The CHARA Array

The CHARA Array is an optical / near-infrared interferometer located on Mount Wilson, CA. The facility is composed of six 1-meter telescopes, a beam synthesis facility, and a beam combination laboratory. Using the longest 331 meter baselines CHARA can resolve objects as small as 0.4 milliarcseconds (mas) at visible wavelengths.


The CLASSIC and CLIMB beam combiners of the CHARA Array are open air, aperture plane, broadband, single spectral channel instruments optimized for sensitivity. CLASSIC is the original two beam combiner used for the first science at CHARA, and it still has the faintest magnitude limit. CLIMB is a three beam expansion of CLASSIC that also provides closure phase measurements.


JouFLU is a two telescope beam combiner operating in the near infrared K’ band (lambda = 2.20 microns).  JouFLU spatially filters the light through optical fibers to produce high precision visibility measurements.


The Michigan Infrared Combiner (MIRC) combines the light from all six CHARA telescopes simultaneously.  It disperses the light across 8 spectral channels in the near infrared H-band (1.6 microns).  MIRC can be used to create images of stellar surfaces.  The precision closure phases are well suited to detecting faint binary companions.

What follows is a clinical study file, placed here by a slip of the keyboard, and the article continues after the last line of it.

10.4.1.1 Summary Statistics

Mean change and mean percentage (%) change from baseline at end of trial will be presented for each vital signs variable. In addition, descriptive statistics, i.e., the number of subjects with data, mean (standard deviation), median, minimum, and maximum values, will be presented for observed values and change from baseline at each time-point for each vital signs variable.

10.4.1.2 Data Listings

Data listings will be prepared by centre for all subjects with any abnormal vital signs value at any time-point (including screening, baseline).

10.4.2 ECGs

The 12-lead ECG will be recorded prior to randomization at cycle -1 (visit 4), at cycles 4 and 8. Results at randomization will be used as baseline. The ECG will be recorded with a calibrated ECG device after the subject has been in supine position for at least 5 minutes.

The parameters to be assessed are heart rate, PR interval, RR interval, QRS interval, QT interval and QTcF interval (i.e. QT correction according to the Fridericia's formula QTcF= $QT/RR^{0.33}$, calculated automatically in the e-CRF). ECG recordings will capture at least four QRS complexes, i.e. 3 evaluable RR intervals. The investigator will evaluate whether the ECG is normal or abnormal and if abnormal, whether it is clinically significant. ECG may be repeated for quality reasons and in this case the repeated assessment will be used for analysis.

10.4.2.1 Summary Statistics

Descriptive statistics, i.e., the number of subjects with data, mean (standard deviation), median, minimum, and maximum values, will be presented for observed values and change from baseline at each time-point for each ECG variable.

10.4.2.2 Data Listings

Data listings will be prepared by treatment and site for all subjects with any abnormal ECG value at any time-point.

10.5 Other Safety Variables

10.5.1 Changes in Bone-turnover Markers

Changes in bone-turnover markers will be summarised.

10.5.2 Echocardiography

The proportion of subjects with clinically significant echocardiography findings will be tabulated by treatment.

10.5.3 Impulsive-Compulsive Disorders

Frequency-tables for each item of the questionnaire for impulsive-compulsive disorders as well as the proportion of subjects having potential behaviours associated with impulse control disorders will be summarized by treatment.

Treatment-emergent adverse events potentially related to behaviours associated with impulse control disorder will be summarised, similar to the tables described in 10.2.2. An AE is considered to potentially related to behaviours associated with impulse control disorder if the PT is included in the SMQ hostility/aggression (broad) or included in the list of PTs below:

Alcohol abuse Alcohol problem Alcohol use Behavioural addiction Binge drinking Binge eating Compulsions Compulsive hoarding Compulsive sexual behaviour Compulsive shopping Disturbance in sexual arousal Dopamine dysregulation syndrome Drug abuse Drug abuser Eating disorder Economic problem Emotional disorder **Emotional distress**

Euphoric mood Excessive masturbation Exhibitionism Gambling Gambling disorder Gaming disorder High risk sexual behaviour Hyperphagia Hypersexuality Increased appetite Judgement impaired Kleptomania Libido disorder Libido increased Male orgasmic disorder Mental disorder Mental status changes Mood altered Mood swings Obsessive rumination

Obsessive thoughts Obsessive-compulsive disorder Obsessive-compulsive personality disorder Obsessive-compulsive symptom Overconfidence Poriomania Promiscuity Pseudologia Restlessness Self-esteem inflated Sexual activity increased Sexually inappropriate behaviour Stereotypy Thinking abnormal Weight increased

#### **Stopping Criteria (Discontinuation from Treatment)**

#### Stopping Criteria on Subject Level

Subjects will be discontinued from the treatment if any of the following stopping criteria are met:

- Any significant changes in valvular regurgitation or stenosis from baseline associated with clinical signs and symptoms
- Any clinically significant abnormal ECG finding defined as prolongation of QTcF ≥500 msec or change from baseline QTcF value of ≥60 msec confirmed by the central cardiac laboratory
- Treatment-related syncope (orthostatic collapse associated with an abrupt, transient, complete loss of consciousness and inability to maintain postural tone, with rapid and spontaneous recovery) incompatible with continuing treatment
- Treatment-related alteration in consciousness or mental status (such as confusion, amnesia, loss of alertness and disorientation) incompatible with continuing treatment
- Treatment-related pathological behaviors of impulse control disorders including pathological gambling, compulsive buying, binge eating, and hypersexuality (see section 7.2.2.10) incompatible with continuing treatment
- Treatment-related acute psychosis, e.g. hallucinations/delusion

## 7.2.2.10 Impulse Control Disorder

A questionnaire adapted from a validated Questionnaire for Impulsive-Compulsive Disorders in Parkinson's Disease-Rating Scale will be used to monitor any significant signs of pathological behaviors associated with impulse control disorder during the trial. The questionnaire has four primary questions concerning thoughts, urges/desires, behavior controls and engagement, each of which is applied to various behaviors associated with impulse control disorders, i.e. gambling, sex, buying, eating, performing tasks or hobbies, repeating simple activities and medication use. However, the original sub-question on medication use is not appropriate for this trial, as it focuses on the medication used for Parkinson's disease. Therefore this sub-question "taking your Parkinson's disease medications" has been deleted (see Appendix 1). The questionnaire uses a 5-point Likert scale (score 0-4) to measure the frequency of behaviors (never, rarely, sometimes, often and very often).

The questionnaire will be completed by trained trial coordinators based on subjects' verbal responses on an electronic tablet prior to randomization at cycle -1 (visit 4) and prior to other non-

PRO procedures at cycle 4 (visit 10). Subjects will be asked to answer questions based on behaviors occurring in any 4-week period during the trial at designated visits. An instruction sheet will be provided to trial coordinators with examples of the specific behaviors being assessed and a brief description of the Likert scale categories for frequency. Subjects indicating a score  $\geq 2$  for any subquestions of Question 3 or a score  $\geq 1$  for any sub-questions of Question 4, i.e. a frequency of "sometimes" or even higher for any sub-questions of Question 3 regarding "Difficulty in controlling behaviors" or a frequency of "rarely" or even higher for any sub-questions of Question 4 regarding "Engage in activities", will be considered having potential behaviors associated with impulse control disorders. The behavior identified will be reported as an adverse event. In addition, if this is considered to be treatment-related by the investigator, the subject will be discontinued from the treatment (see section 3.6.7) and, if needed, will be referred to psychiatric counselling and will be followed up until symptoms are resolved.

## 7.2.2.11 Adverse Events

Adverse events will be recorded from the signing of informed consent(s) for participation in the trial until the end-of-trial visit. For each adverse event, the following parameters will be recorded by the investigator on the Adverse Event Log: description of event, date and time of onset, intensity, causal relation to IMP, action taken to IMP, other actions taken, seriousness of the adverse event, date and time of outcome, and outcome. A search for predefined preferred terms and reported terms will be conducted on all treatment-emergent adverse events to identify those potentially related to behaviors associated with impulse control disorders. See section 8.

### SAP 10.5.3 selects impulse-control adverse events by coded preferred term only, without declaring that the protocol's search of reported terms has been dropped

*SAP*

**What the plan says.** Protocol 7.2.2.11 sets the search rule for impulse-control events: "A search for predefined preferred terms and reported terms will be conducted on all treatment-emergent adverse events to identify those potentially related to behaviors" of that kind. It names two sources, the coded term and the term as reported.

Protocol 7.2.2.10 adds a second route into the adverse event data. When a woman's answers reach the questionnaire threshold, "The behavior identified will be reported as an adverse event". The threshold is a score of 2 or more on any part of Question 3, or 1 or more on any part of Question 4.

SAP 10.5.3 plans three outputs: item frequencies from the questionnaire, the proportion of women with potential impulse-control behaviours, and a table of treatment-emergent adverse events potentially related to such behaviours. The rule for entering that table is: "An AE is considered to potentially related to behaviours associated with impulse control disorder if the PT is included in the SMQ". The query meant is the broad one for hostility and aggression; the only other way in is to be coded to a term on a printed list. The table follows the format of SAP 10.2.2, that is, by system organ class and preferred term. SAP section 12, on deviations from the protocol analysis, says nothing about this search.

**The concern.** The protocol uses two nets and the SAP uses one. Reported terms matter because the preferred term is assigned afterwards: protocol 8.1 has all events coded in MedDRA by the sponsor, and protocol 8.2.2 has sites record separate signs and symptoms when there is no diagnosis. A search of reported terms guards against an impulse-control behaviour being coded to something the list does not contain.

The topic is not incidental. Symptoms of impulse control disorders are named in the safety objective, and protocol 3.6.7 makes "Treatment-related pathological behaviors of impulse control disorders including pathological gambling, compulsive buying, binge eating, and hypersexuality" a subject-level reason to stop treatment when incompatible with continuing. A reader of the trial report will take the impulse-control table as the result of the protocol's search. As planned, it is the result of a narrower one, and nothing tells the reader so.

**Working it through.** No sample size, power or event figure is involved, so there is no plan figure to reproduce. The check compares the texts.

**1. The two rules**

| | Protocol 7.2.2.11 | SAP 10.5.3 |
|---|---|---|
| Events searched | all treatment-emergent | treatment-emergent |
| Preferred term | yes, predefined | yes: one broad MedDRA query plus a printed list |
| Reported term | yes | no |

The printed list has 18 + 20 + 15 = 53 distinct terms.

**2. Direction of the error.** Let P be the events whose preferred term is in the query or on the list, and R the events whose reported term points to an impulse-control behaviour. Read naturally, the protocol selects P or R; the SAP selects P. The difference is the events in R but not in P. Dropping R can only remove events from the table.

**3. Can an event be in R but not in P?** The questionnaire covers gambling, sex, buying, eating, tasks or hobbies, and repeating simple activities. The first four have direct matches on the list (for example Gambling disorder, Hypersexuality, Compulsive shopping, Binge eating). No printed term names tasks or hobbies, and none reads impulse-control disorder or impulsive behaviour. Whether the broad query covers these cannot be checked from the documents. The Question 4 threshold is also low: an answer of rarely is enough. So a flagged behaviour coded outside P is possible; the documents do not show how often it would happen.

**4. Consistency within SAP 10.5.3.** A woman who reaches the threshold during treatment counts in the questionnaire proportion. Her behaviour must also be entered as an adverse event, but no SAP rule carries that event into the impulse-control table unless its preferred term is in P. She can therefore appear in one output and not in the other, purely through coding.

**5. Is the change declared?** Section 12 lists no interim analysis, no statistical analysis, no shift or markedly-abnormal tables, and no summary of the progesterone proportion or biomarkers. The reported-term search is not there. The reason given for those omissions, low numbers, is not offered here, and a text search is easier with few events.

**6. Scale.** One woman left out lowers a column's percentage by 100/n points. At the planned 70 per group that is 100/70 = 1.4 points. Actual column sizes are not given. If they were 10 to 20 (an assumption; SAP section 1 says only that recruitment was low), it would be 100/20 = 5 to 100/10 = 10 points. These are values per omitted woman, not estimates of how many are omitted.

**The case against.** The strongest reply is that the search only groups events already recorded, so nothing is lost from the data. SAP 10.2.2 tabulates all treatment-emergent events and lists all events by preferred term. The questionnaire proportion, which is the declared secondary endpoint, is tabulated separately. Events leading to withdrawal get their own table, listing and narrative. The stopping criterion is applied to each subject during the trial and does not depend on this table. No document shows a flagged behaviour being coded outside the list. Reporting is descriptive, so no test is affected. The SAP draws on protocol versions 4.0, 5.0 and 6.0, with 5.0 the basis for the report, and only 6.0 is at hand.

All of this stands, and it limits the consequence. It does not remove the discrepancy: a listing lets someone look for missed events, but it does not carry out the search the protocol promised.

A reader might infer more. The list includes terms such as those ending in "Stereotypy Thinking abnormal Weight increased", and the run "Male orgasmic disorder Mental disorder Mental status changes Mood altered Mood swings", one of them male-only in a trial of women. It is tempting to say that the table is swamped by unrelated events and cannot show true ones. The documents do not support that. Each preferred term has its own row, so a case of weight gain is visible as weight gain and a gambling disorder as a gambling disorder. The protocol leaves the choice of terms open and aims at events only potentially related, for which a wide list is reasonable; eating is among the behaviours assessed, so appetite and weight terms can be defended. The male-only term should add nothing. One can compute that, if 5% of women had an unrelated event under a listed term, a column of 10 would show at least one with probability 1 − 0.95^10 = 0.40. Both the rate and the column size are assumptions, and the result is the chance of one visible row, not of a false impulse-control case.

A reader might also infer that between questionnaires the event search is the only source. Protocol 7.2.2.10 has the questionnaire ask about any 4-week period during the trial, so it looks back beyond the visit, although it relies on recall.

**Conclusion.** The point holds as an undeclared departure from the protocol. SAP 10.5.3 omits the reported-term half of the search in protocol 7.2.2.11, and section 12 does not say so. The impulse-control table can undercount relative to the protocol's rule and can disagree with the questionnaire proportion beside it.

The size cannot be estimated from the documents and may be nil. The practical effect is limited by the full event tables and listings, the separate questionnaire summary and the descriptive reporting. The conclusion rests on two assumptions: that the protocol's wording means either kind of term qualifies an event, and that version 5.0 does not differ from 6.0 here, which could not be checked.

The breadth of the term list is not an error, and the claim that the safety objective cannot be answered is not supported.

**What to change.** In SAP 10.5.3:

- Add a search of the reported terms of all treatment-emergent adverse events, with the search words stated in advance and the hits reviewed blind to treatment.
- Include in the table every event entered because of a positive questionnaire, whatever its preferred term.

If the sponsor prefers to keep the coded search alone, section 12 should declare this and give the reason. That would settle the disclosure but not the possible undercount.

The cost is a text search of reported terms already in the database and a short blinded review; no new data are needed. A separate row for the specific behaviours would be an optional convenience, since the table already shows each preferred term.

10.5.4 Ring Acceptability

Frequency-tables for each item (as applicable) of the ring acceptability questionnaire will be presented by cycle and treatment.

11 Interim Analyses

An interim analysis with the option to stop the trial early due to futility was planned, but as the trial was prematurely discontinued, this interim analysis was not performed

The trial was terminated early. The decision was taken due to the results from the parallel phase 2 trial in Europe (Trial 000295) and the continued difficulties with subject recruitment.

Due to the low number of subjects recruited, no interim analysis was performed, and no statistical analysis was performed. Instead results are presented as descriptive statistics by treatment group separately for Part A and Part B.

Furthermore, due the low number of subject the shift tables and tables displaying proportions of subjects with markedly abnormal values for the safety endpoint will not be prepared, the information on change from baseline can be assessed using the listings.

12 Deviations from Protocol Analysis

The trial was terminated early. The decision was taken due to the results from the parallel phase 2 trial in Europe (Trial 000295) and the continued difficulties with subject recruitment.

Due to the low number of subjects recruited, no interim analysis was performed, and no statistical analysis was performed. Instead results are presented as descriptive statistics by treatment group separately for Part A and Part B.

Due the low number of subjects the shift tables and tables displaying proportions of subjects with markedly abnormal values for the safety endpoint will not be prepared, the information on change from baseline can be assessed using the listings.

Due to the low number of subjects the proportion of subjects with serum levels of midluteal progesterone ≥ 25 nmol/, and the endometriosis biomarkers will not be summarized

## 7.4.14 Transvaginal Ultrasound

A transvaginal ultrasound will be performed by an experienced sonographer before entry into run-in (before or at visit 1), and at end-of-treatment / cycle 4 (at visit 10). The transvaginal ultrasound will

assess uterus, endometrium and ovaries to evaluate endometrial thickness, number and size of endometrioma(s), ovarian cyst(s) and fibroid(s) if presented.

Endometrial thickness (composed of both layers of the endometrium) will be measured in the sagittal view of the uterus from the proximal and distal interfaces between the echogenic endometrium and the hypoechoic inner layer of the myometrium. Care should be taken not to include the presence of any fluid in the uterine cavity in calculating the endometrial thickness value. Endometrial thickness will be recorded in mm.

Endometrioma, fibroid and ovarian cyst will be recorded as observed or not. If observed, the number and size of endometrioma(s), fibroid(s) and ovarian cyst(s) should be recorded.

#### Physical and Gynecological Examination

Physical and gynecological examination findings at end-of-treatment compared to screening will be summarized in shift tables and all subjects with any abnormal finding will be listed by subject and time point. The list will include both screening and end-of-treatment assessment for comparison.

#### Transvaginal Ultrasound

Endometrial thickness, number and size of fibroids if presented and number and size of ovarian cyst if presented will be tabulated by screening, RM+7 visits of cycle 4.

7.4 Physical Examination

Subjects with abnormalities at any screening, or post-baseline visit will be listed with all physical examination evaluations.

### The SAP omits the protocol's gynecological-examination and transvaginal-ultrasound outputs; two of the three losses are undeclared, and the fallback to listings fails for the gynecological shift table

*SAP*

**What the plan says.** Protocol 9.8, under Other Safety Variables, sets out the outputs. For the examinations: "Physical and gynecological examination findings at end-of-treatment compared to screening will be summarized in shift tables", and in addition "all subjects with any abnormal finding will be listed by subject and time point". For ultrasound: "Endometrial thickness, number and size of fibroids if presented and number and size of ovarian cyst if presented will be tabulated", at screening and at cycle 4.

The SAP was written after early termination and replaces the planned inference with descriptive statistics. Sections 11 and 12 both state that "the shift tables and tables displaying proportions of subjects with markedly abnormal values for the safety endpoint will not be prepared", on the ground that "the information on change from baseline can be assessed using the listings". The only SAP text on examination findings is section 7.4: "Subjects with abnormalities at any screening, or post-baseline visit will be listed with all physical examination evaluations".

PAVO is an integral-field-unit for measuring spatially-modulated fringes in the pupil plane.  It spectrally disperses light over a 630-950 nm bandwidth (R = 30).  Currently, PAVO can be used to combine the light from two telescopes. 


The Visible spEctroGraph and polArimeter (VEGA) was installed in September 2007 at the CHARA array. VEGA measures spectrally dispersed interference fringes, providing a spatial resolution of 0.3 mas and spectral resolutions from R = 6,000 to 30,000 over a wavelength of 480-850nm.

The following projects are under development at the CHARA Array:


ALOHA uses nonlinear optics that act like a mixer in a radio receiver, to shift the infrared radiations emitted by the observed astrophysical source to the visible spectral domain. This way, the light beam is more easily processed by mature optical devices and detectors.